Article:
Sometime during the second game of a doubleheader in Batavia, N.Y. on a Monday night, you start to realize just how much baseball there is. So when you return home from that game, you look up the fact there were 14,423 games in the majors and the affiliated minor leagues last year, and all of a sudden hitting six games in four days doesn’t sound so impressive.

It is something that every baseball fan with the necessary mobility should try once, though. And then after you try it once, you’ll start picking your next trip before you even take the ticket stubs out of your pocket.

While much has been written on the topic from people with much more exhausted odometers than mine, the advice here might sound a little different. It starts with asking a lot of questions. There is no better learning experience than a baseball road trip if you ask the right people the right questions. Talk to scouts before or after games, and find out what their life on the road is like. Talk to stadium employees on a night when there is an announced crowd of 908. Read the history of a town of 15,000 during a pitching change and gain an appreciation for where you’re just passing through.

If what I learned from six games in four days sounds like a scrambled stream of consciousness, it’s because it’s supposed to be. You have a lot of thoughts on the road. The fact that you’re with two of your best friends for most of the trip increases the number of thoughts way more than threefold.

1. The trip
Friday, July 5: Lowell (BOS) at Tri-City (HOU), Short-season A, Mark Appel’s pro debut
Saturday, July 6: Jamestown (PIT) at Auburn (WAS), Short-season A, doubleheader
Sunday, July 7: Pawtucket (BOS) at Rochester (MIN), Triple-A
Monday, July 8: Jamestown (PIT) at Batavia (MIA), Short-season A, doubleheader

This actually was not my most impressive trip. That one was five games in four days, but it was five ballparks and required attending an 11 a.m. game and a 6:30 p.m. game in the same day, four hours of driving apart. We just made it.

But it was an easy trip as an Upstater, and one that was complete with side trips to Cooperstown, the Finger Lakes, and Canada along the way.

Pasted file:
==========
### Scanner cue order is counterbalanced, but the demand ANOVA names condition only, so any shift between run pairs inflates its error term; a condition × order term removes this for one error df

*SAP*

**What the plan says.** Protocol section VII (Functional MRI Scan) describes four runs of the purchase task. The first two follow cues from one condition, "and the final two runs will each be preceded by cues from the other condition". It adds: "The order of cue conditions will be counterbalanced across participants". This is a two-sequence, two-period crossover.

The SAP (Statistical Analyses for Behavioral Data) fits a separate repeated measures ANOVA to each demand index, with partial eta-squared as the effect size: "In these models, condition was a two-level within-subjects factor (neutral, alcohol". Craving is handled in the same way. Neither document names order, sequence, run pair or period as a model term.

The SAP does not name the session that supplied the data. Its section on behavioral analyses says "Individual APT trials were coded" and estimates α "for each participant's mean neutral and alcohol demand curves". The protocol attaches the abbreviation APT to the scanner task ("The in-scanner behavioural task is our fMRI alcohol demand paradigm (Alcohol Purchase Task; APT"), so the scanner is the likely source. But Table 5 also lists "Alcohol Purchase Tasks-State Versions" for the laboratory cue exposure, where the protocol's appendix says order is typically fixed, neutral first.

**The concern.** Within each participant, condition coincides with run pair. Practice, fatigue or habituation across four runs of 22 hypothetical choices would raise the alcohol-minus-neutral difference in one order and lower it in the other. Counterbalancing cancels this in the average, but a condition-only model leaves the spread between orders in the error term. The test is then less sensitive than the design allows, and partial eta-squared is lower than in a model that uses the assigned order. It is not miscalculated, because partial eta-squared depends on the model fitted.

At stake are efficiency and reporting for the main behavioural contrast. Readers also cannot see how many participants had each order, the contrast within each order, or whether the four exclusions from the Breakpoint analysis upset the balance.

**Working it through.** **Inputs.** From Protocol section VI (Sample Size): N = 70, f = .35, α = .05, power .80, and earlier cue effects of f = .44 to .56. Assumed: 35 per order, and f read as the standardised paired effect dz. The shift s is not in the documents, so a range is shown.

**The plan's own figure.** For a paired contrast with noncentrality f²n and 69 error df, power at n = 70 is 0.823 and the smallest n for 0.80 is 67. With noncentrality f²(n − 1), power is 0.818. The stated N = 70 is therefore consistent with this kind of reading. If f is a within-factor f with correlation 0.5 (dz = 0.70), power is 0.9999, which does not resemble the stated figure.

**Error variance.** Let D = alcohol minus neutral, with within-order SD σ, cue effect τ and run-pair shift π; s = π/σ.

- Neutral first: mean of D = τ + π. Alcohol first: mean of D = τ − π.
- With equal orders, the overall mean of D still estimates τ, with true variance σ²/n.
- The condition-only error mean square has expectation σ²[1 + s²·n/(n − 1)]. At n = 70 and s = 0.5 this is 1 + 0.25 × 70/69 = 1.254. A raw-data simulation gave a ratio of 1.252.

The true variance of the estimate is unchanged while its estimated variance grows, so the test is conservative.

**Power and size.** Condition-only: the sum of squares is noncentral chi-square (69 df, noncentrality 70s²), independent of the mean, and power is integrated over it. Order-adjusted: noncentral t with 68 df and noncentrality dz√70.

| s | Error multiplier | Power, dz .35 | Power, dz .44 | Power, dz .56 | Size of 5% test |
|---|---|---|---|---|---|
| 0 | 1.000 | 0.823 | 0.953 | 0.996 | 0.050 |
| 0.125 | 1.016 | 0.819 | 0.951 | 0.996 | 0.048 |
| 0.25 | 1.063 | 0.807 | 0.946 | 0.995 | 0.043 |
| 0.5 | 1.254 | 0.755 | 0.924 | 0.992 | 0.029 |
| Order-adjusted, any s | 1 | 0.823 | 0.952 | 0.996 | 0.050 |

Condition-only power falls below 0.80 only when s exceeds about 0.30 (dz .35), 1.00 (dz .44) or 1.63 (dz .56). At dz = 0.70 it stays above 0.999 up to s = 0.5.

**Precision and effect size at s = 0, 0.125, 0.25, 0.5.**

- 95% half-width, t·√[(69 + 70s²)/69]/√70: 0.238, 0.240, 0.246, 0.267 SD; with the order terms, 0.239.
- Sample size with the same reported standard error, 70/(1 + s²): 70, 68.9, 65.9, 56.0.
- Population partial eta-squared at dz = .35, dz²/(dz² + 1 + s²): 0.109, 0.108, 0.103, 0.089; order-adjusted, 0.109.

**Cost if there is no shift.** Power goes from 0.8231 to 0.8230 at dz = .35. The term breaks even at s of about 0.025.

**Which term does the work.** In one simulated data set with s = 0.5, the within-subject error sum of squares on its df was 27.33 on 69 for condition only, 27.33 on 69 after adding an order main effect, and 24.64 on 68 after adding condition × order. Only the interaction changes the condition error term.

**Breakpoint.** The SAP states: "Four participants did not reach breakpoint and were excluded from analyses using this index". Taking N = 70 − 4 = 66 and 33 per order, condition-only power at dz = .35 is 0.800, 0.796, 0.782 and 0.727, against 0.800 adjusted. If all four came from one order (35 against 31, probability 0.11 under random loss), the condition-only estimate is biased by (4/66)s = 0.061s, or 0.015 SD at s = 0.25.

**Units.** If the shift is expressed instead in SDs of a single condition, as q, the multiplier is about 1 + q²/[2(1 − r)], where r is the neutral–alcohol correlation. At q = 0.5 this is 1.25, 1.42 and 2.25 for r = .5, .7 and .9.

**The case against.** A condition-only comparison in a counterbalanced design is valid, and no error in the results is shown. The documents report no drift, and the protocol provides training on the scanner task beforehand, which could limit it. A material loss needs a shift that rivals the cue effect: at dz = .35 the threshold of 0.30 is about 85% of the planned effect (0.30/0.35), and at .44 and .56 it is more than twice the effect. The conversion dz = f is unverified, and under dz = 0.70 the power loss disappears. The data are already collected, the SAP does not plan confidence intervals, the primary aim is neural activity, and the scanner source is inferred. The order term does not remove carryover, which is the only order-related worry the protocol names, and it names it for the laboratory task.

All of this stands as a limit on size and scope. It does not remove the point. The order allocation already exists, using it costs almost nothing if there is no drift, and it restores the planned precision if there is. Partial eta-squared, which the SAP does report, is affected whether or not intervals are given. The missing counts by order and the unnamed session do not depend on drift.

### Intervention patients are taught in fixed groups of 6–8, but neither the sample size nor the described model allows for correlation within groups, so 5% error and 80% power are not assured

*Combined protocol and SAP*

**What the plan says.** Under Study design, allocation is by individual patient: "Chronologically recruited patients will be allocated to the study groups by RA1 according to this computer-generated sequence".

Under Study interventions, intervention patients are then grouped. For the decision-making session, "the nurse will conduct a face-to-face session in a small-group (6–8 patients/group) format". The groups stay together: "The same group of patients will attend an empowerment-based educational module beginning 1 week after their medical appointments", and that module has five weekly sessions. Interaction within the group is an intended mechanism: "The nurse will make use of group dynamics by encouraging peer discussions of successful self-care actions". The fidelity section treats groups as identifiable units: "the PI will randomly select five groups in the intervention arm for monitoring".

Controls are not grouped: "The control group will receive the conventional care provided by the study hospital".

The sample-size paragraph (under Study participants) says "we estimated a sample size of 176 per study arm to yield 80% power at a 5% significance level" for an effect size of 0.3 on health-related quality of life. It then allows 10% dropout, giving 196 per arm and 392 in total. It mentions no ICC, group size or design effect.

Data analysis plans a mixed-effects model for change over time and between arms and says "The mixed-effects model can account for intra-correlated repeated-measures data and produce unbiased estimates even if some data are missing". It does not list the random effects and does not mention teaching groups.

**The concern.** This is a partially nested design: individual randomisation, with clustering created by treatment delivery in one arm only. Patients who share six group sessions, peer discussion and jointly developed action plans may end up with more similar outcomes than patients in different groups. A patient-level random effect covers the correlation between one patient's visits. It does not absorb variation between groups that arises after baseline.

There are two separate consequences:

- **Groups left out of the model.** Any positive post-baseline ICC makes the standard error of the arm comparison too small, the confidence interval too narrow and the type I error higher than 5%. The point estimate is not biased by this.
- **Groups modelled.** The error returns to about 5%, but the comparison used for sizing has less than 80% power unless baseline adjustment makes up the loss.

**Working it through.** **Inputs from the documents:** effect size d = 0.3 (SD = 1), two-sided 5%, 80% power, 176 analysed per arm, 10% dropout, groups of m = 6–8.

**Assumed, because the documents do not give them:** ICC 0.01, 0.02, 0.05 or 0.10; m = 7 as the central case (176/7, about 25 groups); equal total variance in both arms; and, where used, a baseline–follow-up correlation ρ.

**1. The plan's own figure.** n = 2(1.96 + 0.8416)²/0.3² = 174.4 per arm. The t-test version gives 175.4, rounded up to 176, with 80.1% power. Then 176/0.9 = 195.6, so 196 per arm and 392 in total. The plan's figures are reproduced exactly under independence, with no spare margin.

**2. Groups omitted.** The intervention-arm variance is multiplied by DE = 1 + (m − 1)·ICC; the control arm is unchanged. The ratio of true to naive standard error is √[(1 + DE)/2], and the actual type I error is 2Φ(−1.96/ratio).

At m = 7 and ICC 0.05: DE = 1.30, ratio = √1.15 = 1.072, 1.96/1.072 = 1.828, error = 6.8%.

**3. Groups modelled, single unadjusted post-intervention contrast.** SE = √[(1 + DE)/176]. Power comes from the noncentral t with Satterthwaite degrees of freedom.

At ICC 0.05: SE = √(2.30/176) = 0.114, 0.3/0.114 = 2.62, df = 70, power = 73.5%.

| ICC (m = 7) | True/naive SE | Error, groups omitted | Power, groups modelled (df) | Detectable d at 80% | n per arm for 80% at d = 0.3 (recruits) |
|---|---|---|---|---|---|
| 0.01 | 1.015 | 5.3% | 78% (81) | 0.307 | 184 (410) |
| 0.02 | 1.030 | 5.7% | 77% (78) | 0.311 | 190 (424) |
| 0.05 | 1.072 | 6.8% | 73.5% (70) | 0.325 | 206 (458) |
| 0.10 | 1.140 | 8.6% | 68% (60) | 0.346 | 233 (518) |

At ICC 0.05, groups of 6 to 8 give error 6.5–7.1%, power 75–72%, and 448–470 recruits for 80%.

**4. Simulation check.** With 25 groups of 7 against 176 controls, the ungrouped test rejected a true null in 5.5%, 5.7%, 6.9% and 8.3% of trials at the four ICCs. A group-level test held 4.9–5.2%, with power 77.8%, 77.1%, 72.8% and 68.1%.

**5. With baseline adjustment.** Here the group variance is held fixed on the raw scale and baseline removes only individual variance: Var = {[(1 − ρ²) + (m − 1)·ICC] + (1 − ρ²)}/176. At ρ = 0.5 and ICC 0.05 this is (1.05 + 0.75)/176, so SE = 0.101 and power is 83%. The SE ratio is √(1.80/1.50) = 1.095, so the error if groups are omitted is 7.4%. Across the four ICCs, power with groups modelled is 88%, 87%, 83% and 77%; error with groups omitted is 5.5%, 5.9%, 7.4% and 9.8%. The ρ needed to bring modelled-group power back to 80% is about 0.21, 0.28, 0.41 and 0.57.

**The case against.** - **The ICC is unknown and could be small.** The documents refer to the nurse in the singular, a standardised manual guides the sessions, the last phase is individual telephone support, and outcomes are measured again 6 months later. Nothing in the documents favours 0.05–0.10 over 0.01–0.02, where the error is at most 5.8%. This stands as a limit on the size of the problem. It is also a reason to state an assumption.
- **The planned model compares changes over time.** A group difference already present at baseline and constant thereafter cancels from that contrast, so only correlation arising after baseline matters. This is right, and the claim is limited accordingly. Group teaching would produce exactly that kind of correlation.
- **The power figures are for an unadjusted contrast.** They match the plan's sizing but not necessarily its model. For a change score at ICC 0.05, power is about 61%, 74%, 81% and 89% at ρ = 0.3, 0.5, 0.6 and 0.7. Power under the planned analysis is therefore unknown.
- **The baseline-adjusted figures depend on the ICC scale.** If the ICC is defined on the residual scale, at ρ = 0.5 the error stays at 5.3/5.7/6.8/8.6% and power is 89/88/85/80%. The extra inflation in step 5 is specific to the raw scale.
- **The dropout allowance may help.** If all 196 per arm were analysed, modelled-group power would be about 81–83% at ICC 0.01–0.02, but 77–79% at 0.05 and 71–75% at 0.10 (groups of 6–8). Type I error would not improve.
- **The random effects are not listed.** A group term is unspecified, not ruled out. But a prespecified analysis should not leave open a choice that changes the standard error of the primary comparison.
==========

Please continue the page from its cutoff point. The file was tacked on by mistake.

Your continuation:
2. The best player I saw
One of the best parts of a minor league trip comes years later when you’re able to say “I saw that guy when,” so even if you’re not saving scoresheets, pay attention. The best player I saw on the previous trip was Altoona Curve outfielder Andrew McCutchen, and while he didn’t play well in either of the games I saw him play in the minors, it’s still awesome to recall.

The best player I saw, despite seeing the Appel debut, was Xander Bogaerts. It was my first live experience with the no. 3 prospect on Jason Parksmidseason top 50. He hit the ball sharply to all fields; even his flyout was a bullet. And the climax was a three-run home run over the left field bullpen and off the scoreboard in Rochester (video here). He was a bit laughable in the field—not the kind of stuff that has you thinking he’s not agile enough to be a shortstop, just a throw he should have eaten and a popup that he lost on a cloudy day. But I’ll remember that bat.

3. Find something weird outside the lines
In 2007, before the Altoona Curve game, it was a trip to the ballclub’s namesake, the Altoona Curve, which is a railroad feature that allowed trains to be able to climb a particularly steep mountain. Turns out there was a visitor’s center and people and everything.

This trip featured an even more obscure place. In Buffalo, in the shadow of the Peace Bridge to Fort Erie, Ontario sits a small monument in an otherwise mostly quiet marina. The plaque commemorates the Fenian Invasion, a little-known piece of American history, Canadian history, British history and Irish history that can be summarized fairly briefly. After the Civil War, a few hundred Irish men who had fought in the war got together and straight-up invaded Canada. They succeeded in making a few captures in the name of “encouraging” the British to surrender their control of Ireland. The raids were squashed in short order thanks to some U.S.-British diplomacy, but just months after the first one, Britain ceded control over Canada (1867), with part of what is now celebrated as Canada Day being the crown’s disinterest in defending such a large piece of land.

Here is the monument, five miles from the home of the Buffalo Bisons.

4. The second-best player I saw
As always, when you’re on a road trip like this, you’re dealing with tiny samples and not sitting on a team and getting multiple looks at guys. Still, it was hard not to be impressed with the 1 2/3 innings we saw from Marlins relief pitching prospect Colby Suggs.